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"City of Hidden Figures" is a Public Art Program by artist and activist, Abigail Gray Swartz inspired by Rebecca Solnit’s New Yorker Essay “City of Women”

Objective:

To launch a nationwide women-led public arts program that creates “Cities of Women.” For the first time in history, these cities will depict female and male heroes equally – from each city’s murals, to its sculptures, to the renaming of its streets and parks. Target cities will transform their streetscapes to honor local known or –“hidden”-female identifying figures. This generation of young girls will be the first to look up from their daily paths and see themselves, again and again and again, in the many diverse images honoring the power and impact of women throughout history in their local communities.

Project Impact:

·  Inspires young girls by providing equal representation of women to men in the heroes celebrated in the streetscapes surrounding their daily paths.  

·  Teaches all community members about the power and impact of local female heroes who have otherwise been largely written out of history.

·   Lifts up often-unheard voices and values within our current communities by elevating the work of female and minority female artists.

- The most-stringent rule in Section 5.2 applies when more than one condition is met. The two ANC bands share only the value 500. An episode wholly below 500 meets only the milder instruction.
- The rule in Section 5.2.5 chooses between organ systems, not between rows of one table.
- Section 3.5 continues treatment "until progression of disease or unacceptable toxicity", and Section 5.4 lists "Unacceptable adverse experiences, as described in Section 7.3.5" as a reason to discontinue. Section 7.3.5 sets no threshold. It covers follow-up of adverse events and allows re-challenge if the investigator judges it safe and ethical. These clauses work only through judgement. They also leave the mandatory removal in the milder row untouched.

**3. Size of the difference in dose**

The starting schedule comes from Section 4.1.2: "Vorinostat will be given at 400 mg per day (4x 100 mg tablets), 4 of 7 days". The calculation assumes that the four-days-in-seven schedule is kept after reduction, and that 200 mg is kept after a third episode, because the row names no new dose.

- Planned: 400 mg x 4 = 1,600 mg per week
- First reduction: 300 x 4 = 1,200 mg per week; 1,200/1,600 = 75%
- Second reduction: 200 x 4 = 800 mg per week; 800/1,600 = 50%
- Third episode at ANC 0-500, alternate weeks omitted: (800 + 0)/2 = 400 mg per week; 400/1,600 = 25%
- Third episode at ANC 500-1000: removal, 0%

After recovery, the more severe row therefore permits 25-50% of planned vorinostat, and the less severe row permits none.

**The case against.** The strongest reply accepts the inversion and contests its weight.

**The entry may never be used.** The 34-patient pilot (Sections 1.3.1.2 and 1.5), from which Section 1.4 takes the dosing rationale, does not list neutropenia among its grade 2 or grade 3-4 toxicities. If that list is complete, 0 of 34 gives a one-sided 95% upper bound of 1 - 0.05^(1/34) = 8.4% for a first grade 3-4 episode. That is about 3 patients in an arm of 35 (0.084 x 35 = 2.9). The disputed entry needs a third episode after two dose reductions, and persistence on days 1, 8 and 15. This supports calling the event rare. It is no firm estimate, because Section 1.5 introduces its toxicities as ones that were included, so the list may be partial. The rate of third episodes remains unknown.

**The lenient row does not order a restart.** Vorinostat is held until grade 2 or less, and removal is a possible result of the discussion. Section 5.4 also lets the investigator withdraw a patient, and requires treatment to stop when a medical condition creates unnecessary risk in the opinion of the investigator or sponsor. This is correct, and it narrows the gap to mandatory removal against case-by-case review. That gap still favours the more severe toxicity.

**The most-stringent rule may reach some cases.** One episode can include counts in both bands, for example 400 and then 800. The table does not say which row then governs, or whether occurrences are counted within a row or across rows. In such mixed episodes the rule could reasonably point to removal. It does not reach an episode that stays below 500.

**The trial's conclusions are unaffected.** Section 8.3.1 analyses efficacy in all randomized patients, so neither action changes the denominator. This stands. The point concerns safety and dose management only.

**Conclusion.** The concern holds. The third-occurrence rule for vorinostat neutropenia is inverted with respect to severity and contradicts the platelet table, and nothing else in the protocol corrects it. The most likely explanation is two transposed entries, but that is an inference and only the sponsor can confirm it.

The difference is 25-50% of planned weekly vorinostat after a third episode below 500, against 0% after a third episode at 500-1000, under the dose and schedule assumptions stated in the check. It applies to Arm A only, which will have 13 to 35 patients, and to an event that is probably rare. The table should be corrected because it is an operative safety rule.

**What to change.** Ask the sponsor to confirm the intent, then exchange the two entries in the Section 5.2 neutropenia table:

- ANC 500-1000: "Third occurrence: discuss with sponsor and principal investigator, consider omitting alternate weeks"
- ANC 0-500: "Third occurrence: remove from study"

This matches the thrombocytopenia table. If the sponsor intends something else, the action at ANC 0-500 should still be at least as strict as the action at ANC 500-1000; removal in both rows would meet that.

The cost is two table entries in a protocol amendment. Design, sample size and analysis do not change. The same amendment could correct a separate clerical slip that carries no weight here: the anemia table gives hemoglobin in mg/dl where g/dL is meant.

·  Builds a market, pipeline, mentorship and community for female artists.

·   Establishes pay equity for female artists.

Action:

The Public arts program will start with a pilot in Portland, Maine Fall 2018. After fine –tuning a replicable model with lessons learned from the pilot, the program will expand into five sister cities with a Day of Women's Art March 2020. There will be an open call for female identifying artists to apply to spearhead projects in their own communities. City of Hidden Figures will curate and manage the art program in each city.

 Artists:

Once chosen, the artist will work with their community of girls and women to design and paint a project together. (Or to design a sculpture in which case the artist will then execute the final work).  This community partnership will ensure a sense of ownership and empowerment to the girls and women of the community and inspire them to continue reclaiming their cities and towns.

 Community:

The community, be it through schools, field trips to historical birth places, visiting city hall, or working with librarians at local libraries- will research, discover and nominate local known or hidden female figures. Then the community will nominate who should be depicted- one, or more, or all.